Pagoda Palace: Don't Expect That Money Back

Categories: Politics
Boring pic Fukuman.jpg
Audrey Fukuman
Huh. Keep your receipts!
C.W. Nevius' piece today on the long and colorful history of the Pagoda Palace was a lot of fun to read, if only for mention of a 1960s theater troupe called "The Cockettes."

The vaudeville theater turned urban blight turned proposed extraction site for Central Subway tunnel-boring machines was the subject of an SF Weekly news analysis. And Nevius' blithe piece was a bit too blithe about the $9.15 million price tag for the Pagoda Palace extraction -- costs that, unlike the federal funds bankrolling most of the Central Subway project, will be locally borne.

Reads the piece: "It will increase the cost by some $9 million, but the city's Municipal Transportation Agency plans to pay that out of reserve funds and is confident it can replenish those funds, either with additional federal money or increased local revenue."

It's nice to know that Muni is "confident" it can account for the funds it's committing to; next time you step on the bus, be sure to tell the driver you're "confident" you can pay your fare. But Nevius' wording brushes past two disturbing scenarios:

See Also: Boring Stories -- Muni's cunning plan to tunnel 2,000 feet into a theater

The first is simply that revenue Muni would otherwise use for operating the system -- that is, making the vehicles go, fixing its woefully maintained fleet and infrastructure, etc. -- will be siphoned away.

The second is the reassurance of being compensated by the feds. But this is a remote possibility.

The feds are already showering some $942 million on the $1.6 billion project, and have approved tunneling as far as Columbus Avenue in this phase of funding. As noted in our article, digging that far -- 2,000 feet beyond the last funded stop in Chinatown -- was blessed by the feds under the rubric of "construction purposes" for the current phase of the project.

Muni aims to spend upward of $70 million to tunnel into North Beach with the ostensible "construction purposes" being the salvage of $4.4 million worth of tunnel-boring machines.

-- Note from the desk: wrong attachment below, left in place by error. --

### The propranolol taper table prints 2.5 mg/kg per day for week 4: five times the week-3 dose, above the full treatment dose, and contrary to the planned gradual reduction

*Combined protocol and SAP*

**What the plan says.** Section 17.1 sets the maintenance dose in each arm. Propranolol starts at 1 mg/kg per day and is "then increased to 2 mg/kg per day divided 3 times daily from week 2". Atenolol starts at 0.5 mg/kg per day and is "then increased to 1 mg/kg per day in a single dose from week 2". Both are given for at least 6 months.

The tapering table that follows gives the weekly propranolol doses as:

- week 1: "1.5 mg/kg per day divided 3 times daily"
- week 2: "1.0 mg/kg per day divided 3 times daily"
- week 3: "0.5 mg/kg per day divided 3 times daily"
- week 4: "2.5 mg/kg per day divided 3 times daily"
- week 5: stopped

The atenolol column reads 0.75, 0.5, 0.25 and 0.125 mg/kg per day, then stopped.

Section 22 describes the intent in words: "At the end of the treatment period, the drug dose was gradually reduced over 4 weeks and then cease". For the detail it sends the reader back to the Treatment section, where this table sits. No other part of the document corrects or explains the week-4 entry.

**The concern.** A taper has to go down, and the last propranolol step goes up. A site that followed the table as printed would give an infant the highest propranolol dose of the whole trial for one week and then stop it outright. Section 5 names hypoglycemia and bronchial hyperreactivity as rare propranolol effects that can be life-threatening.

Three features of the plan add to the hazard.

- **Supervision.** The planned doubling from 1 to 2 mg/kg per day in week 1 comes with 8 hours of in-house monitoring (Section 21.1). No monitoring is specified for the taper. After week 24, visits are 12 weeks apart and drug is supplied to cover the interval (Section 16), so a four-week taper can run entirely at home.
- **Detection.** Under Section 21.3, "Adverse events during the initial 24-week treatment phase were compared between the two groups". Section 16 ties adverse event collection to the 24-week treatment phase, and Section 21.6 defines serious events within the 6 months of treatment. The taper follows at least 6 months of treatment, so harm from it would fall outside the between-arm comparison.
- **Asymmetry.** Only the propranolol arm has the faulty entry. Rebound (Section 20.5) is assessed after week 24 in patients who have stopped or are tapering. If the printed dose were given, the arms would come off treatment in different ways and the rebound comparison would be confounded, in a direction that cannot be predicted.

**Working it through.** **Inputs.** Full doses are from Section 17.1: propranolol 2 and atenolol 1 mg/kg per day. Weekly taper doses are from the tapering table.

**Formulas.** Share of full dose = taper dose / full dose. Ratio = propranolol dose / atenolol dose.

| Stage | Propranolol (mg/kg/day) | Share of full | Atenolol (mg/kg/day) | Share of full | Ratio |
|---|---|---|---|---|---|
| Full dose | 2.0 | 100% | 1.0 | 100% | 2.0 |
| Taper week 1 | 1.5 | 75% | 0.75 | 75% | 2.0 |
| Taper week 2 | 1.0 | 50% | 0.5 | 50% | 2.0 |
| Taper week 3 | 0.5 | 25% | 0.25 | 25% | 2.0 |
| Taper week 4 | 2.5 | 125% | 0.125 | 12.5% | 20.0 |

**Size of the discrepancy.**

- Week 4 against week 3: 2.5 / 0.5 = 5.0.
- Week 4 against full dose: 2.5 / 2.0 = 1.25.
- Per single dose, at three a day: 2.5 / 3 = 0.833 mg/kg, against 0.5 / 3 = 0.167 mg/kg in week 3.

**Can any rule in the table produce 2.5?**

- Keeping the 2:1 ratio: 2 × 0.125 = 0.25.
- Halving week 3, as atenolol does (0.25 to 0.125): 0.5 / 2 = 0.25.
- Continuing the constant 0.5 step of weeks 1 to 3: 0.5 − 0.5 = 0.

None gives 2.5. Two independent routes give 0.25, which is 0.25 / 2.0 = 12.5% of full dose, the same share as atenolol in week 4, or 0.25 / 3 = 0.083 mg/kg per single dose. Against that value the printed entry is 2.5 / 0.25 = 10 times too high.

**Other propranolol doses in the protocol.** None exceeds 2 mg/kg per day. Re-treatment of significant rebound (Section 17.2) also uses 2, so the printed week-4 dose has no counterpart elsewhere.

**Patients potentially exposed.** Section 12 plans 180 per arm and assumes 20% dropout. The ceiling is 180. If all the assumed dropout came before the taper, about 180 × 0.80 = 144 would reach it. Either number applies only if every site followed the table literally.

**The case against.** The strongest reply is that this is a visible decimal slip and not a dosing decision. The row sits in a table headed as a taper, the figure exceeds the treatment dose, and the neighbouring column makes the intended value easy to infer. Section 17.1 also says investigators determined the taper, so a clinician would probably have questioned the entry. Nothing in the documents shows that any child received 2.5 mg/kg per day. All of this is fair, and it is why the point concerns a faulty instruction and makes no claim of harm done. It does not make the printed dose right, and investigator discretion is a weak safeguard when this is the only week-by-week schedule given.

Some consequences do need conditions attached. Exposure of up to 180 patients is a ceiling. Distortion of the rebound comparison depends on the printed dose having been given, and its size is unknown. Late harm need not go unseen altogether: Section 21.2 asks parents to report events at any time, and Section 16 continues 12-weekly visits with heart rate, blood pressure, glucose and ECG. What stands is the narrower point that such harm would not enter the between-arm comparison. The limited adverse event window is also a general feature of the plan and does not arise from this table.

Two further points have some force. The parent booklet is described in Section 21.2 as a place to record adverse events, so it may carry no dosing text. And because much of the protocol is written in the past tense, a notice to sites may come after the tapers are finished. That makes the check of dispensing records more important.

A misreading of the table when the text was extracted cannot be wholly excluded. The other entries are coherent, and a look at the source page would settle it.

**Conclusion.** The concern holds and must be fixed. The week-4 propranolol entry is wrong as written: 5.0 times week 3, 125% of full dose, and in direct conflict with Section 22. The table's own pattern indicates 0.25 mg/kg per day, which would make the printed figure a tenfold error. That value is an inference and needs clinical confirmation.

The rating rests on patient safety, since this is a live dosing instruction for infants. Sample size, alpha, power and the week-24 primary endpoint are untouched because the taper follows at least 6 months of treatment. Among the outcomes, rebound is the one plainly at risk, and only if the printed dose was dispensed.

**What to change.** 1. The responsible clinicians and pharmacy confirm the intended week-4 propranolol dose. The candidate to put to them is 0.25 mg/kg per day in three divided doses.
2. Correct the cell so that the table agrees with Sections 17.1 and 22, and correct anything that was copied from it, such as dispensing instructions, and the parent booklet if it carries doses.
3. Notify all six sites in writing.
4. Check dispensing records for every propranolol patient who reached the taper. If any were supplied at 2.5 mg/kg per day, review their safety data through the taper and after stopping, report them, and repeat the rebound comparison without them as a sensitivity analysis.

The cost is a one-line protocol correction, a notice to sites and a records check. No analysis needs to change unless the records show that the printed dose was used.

Rather than unearth the machines in the middle of one of the busiest and most vibrant streets in North Beach, the current plan calls for doing so from the derelict Pagoda Palace. This, however, is an extension from the spot the feds agreed to fund a tunnel up to, hence the $9.15 million in local funds.

So, in order to get money reimbursed, it would require federal authorities overlooking their footing the bill for a very expensive tunnel for the ostensible "construction" purpose of removing those essentially disposable machines. But it would also require the Central Subway project to come in on budget and not have exhausted its contingency funds. As noted in our story, a recent analysis by an outside consultant pegged the chances of coming in on budget at 30 percent. The chances of exceeding the project budget by hundreds of millions of dollars -- money local sources would be made to disgorge -- was disturbingly higher. A great deal more local money may be following this $9.15 million.

Regardless of what one thinks of the Central Subway project, the situation on the ground -- literally -- required city decision-makers to pivot and find a way to prevent the mess of holding a major construction dig in the middle of Columbus. And they did this.

As noted in this week's paper, from a big-picture perspective, one could make the argument that it's worth it to spend the feds' money to dig a tunnel to North Beach. But to claim this is all about the most expedient way to unearth those boring machines is a stretch.

So is expecting this money to be painlessly "replenished."


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